Cold induced vasoconstriction (CIVC) is a way for mammals to reduce heat loss in an effort to maintain body core temperature. As blood flow to a cooled extremity is reduced, the amount of body heat lost at the cooled location is minimised. However, when the extremity temperature gets below a certain threshold, Cold induced vasodilatation (CIVD) occurs, a phenomenon that is believed to reduce the risk of local cold injuries.Many theories explaining the mechanism of the CIVD reaction have been postulated, but no consensus has been found. One of these theories is that the CIVD reaction is controlled neurally. To study the effect of neural influence on the vascularisation and rewarming patterns a new experimental set-up was designed. This set-up is able to measure responses in both hind paws simultaneously, creating the opportunity to study the effect of nerve injury on one limb and use the contralateral limb as a control.Ten rats received a sciatic nerve transection and repair of either the left (n=5) or the right (n=5) hind limb. Measurements were performed, 1 day pre-operatively, directly post-operatively, and at days 1, 7, 14, 21, 35 and 49 post-operatively.Although results are not significant, there is a tendency for the CIVD reaction to be reduced in the nerve injured paw until the nerve is regenerated around day 35.Further investigation of neural influence on the CIVD reaction will be necessary; this set-up may prove to be useful in future experiments to elucidate the mechanism of the CIVD reaction.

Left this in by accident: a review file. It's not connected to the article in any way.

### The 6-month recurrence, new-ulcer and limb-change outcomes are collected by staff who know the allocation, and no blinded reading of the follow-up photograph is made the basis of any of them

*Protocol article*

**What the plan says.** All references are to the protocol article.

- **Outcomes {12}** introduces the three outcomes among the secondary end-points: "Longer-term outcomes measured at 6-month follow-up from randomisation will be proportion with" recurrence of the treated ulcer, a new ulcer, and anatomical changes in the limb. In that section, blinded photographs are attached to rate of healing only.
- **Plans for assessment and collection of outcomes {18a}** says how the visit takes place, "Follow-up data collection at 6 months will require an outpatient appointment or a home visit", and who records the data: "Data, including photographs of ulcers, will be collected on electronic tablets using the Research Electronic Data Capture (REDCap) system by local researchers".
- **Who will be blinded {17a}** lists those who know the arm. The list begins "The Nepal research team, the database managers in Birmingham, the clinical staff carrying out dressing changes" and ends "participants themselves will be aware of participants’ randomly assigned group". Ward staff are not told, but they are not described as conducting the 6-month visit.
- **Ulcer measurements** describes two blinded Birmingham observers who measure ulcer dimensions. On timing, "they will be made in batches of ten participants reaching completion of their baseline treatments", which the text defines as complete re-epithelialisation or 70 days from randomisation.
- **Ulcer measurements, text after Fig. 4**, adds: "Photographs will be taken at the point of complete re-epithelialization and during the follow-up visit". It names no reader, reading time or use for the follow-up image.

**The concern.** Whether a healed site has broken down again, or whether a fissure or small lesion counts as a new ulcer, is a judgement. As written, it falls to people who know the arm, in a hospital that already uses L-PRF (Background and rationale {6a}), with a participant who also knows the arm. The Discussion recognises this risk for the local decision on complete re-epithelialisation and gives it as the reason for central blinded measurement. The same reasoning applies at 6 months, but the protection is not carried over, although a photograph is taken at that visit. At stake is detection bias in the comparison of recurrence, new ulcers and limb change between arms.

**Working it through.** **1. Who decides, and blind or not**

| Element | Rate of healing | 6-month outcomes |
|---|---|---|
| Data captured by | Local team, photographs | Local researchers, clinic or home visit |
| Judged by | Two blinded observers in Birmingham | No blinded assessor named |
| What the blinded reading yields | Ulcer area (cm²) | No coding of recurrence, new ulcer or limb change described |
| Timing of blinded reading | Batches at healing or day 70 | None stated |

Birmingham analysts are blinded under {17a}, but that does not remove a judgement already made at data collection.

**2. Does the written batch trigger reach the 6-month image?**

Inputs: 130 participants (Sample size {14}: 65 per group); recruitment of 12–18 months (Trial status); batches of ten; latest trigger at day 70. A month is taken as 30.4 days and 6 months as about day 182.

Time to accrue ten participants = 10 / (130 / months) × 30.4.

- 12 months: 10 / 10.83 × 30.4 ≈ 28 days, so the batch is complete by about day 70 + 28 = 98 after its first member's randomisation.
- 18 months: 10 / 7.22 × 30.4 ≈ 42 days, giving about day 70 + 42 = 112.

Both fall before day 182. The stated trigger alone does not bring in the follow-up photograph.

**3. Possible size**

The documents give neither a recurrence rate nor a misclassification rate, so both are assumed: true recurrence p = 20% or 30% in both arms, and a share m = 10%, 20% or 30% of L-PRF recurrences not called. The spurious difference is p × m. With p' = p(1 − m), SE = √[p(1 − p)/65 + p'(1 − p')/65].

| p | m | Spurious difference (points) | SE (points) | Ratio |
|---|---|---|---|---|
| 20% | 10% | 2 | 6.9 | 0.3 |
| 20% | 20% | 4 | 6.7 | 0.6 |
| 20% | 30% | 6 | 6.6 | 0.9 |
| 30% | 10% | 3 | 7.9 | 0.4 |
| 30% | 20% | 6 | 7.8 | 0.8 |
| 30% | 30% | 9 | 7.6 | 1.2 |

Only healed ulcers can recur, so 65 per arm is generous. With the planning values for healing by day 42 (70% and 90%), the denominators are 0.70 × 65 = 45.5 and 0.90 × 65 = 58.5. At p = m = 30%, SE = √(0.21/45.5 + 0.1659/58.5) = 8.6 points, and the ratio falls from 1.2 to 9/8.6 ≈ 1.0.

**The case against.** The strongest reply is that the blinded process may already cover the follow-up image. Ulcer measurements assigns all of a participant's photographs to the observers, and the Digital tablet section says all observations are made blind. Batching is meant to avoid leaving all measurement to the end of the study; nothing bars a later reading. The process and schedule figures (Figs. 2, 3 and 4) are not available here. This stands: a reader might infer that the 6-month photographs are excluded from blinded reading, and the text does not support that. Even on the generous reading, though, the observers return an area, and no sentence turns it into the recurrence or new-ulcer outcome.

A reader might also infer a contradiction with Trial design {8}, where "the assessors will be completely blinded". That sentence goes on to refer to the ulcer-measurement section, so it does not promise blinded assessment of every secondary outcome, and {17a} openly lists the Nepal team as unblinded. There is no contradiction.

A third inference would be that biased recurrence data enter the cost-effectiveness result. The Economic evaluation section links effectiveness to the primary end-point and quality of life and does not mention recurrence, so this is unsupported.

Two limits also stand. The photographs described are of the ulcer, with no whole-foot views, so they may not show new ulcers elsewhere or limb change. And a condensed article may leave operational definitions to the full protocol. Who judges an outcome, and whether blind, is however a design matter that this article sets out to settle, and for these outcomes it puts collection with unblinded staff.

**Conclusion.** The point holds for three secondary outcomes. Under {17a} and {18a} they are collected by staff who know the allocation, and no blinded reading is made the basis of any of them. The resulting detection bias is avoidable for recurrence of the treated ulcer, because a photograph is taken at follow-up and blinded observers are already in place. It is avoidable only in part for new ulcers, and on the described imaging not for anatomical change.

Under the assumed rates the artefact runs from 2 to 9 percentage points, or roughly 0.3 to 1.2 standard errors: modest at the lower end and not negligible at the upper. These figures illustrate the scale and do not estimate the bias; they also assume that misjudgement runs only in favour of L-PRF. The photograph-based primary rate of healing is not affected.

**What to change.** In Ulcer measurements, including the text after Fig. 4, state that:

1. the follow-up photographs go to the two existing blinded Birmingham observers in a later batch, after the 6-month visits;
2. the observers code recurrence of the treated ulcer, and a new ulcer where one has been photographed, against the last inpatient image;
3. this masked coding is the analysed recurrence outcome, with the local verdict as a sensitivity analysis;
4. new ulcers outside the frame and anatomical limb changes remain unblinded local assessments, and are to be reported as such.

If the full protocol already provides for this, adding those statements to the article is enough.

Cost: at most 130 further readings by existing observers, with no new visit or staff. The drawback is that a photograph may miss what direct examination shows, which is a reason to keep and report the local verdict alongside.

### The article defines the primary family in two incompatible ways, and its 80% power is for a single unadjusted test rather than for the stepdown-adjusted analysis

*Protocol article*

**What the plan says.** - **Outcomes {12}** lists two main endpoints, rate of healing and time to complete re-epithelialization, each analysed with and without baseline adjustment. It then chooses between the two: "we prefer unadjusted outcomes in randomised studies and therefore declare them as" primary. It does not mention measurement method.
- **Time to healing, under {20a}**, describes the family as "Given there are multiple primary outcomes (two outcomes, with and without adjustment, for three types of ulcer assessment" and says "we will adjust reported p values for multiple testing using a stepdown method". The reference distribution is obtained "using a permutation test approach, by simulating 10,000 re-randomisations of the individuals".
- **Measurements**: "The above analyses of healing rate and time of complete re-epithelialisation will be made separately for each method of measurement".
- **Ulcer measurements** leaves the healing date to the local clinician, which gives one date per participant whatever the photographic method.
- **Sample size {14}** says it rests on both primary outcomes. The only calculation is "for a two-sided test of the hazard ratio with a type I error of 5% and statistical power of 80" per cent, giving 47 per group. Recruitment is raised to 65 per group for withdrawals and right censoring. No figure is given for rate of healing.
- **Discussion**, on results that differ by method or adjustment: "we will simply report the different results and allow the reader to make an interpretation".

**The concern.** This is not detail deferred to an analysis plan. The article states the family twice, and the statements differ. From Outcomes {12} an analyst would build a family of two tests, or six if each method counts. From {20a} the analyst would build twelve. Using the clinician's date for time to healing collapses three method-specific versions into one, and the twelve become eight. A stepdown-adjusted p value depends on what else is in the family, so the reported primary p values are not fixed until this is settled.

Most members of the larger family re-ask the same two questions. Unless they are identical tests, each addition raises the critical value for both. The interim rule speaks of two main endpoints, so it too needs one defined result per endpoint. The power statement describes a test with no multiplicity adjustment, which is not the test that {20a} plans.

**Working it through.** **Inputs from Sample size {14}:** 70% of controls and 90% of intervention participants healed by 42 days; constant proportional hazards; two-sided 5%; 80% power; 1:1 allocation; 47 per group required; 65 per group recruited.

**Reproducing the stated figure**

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Journal of Neuroscience Methods
Erasmus MC: University Medical Center Rotterdam

Kusters, J.G, Walbeehm, E.T, & Niehof, S.P. (2010). Neural influence on cold induced vasodilatation using a new set-up for bilateral measurement in the rat hind limb. Journal of Neuroscience Methods, 193(1), 100–105. doi:10.1016/j.jneumeth.2010.08.007